Though not as steep and rugged, the south breaks where just as void of discovery as the prior breaks had been. A mile and a half down the draw, we came across a couple of very weathered logs of petrified wood. They were too fragmented for collecting, but it was certainly nice to finally see a fossil. By 5:30 the sweltering sun threatened to addle our brains so we headed back lest we risk exhaustion. It will be better to hunt fresh the next day.
We arrived back at the ranch about the same time as the rancher was pulling in from the field.
“What did you find?” she asked, stepping out of the Polaris with a big smile.
“A whole lot of nothing”, we sadly replied.
“Hmm, let’s take a little ride”, she said, motioning towards the Ranger. The three of us crammed into the small cab and headed down the road, taking a right near a station of feeders. “There’s a set of badlands back here that hasn’t been hunted in probably 10 years, but it is 6 miles across the prairie.” We rounded the feed bins and suddenly dropped off a steep bank into the creek below, tore through the muddy bottom and raced up another rugged incline. “This isn’t a road I would typically recommend”, she said smiling, “but we’ll be fine in this.”
We passed through two field gates on the way, opening each and closing them behind us. “I’ve got a couple thousand ewes and lambs in the back pasture. The grass grows well along the river bottom and really fattens the lambs.” We began our decent off the ridge between a couple long hills and arrived at the river bottom. A sea of lush tall grass lay ahead of us. The westward leaning sun cast a golden glow across the plain, highlighting a tall bank of badlands a mile or so to the east.
“You know, when I was a little girl,” Patty reminisced, “I used to ride down here and think, this is where I want to build my house, it is so beautiful. My Dad would wonder what on earth I want to do that for. It is too far from anything. We take it for granted that we can just ride down here in an half and hour in the ranger. It took a couple of hours on horseback. It was a real commitment to have to work back here and you would always pack a good lunch.”
We made our way east towards the tall wall of breaks. As Patty pulled along the side of broken ground Jenise pronounced, “I see bone!” Jumping out, we rushed to the slopes, spotting fragments of washed out bone along the face of the bank. There was more here in a brief glance than we’d seen in 3 days of walking!! We gazed about, filled with renewed excitement. Regretfully, the waning daylight forced us back to the ranch, leaving the hunt for the next day. It would be hard to sleep tonight thinking about the new breaks. At least we would be dreaming of dinosaurs!!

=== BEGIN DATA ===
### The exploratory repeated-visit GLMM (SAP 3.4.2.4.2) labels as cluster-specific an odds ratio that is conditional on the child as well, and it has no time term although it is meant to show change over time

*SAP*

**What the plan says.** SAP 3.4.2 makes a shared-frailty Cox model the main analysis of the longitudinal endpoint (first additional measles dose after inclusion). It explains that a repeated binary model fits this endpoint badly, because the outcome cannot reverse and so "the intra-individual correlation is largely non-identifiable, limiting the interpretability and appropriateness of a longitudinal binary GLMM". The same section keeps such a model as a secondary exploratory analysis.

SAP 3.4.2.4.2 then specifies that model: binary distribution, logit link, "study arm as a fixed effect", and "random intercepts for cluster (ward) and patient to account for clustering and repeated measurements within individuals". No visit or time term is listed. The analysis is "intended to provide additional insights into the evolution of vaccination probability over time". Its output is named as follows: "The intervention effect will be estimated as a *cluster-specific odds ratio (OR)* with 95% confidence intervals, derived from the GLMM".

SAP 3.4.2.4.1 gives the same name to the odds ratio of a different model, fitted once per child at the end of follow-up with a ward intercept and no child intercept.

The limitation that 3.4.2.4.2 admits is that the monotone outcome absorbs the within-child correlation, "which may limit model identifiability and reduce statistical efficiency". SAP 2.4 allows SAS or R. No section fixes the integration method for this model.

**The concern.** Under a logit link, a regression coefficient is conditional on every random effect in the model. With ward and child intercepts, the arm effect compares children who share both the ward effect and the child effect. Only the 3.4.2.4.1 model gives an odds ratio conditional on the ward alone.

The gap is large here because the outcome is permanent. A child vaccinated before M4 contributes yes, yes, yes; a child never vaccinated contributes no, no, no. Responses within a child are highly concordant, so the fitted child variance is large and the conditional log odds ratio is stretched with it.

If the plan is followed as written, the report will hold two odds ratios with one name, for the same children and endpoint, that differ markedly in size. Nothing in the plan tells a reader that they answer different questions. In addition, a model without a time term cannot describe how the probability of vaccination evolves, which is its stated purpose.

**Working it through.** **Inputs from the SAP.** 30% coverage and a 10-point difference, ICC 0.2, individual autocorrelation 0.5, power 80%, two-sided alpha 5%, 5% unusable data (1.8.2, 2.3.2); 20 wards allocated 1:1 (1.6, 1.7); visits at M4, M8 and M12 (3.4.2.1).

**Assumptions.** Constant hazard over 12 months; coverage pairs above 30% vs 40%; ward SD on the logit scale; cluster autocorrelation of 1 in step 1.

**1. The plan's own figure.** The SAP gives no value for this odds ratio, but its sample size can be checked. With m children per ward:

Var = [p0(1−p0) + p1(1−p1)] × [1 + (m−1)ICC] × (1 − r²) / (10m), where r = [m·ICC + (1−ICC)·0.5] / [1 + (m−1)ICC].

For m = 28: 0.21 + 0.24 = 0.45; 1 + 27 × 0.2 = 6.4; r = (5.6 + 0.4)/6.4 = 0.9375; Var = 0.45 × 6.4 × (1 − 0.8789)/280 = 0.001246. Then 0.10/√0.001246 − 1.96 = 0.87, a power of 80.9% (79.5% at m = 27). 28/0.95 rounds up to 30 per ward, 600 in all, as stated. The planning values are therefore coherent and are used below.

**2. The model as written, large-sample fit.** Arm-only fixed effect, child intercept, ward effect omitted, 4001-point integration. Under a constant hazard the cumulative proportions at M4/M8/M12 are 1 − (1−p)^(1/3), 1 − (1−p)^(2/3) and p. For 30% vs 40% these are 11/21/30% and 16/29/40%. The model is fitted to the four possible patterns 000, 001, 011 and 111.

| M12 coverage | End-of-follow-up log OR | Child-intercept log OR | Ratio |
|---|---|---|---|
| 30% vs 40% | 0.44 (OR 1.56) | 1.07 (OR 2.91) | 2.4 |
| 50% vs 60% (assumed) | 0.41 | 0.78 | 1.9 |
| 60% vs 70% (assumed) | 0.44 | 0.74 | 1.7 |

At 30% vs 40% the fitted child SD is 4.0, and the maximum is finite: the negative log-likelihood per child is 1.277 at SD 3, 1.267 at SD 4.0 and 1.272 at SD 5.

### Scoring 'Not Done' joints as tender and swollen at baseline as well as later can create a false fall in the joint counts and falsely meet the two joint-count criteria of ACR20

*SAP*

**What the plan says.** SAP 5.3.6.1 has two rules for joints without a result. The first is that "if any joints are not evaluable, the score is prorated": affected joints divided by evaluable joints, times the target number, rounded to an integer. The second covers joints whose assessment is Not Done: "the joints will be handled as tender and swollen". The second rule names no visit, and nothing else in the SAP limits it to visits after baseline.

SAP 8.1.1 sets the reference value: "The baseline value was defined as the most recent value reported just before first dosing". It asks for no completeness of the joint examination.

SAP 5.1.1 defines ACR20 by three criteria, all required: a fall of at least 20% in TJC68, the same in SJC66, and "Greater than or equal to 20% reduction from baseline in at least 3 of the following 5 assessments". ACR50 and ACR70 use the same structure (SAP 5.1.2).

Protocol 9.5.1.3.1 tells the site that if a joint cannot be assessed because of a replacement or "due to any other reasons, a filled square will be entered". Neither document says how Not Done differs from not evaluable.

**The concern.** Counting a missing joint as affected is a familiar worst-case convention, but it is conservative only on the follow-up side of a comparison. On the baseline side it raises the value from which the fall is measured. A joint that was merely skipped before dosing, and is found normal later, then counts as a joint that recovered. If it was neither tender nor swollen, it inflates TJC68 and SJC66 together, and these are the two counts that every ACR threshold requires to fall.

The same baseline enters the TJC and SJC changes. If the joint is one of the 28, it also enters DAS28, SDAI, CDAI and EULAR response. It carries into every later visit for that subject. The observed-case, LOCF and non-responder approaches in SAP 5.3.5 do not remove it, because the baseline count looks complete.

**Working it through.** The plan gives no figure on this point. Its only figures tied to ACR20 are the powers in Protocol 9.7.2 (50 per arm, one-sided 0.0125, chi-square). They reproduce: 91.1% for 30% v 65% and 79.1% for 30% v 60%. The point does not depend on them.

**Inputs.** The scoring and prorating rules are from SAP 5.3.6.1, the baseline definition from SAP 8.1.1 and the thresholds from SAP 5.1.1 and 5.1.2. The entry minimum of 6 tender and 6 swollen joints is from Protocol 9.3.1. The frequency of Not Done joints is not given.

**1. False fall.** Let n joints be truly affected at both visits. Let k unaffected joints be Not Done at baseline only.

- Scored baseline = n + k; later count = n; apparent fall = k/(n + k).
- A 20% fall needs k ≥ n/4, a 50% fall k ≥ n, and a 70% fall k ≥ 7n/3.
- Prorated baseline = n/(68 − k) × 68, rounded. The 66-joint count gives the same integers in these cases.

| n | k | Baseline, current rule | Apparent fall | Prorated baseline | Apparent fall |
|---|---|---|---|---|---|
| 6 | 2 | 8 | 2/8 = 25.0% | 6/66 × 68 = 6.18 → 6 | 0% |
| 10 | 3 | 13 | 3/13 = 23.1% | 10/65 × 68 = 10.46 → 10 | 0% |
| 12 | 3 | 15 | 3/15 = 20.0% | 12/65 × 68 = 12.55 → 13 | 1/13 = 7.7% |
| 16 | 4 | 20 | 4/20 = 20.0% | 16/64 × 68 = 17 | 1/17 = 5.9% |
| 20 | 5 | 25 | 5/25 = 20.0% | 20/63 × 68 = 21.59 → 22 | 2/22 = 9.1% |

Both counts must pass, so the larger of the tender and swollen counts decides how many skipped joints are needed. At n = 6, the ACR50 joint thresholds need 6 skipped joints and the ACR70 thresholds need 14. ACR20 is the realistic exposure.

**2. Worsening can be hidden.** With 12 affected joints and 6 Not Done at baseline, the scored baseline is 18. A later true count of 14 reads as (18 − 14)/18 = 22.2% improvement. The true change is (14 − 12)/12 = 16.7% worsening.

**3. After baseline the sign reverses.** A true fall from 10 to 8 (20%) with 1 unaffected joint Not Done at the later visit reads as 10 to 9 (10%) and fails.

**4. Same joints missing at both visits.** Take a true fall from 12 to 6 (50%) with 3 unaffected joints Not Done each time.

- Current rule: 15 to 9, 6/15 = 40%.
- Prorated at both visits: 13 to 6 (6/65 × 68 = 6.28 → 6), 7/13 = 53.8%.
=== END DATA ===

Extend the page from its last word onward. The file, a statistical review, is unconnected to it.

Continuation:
We started out early, eager to begin the hunt. Imaginations can run wild when it comes to what you may find and we had grand visions of great dinosaur discoveries as we headed off. Normally, we would not drive into the prairie in our minivan. Not only were the roads very rugged and hard to see, but primarily because the low clearance and catalytic converters can cause prairie fires. The dry seed heads can light with the slightest spark and a fire can run for 50 miles, destroying homes and livestock. Luckily for us, it was still early June and there had been ample spring rains. The grass was still lush and green. We finally came to the spot where the road cut down from the ridge toward the river and from the trip out there the night before, we knew that there was no way that we could continue down the rutted and washed out trail in the van. We pulled over on the hilltop next to a fence and prepared to walk the rest of the way. We still had over a mile to go to get to the breaks, so we would have to pack heavy, not wanting to come back for minor items. We loaded a good lunch, extra munchies, water, all the gear we could possibly need, more water and we were off. We followed a sheep trail over the hill, down through a small valley and up over the next hill. As we crested the ridge we caught our first glance of the badlands, still over half a mile away! Our goal in sight, we quickened our pace feeling a renewed sense of energy and excitement. We took a branch in the trail that led in the general direction we wanted to go, meandering down a valley and passing through a small stand of Cottonwoods before entering the sea of tall grass that made up the Monroe River bottoms. We approached the break and at the nearest end, settled on a small knoll that protruded from the wall. It felt amazing to drop off the packs and refresh with some cold water after the vigorous hike. Looking around we could see pieces of bone scattered all over the place! This was an excellent sight and a great way to start the hunt!
We decided to explore the entire set of breaks, marking points of interest as we went. That way we could better spend our time investigating the most promising sites. The bones in this spot appeared to be the exceptionally weathered remains of a small Duckbill. The past 10 years had certainly done it’s best working on their destruction and only shards were left. The creature had met its end on the banks of an ancient riverbed. The ends of some small limb bones and broken pieces of rib could be differentiated from the mix, the ball off the end of a femur being the best piece.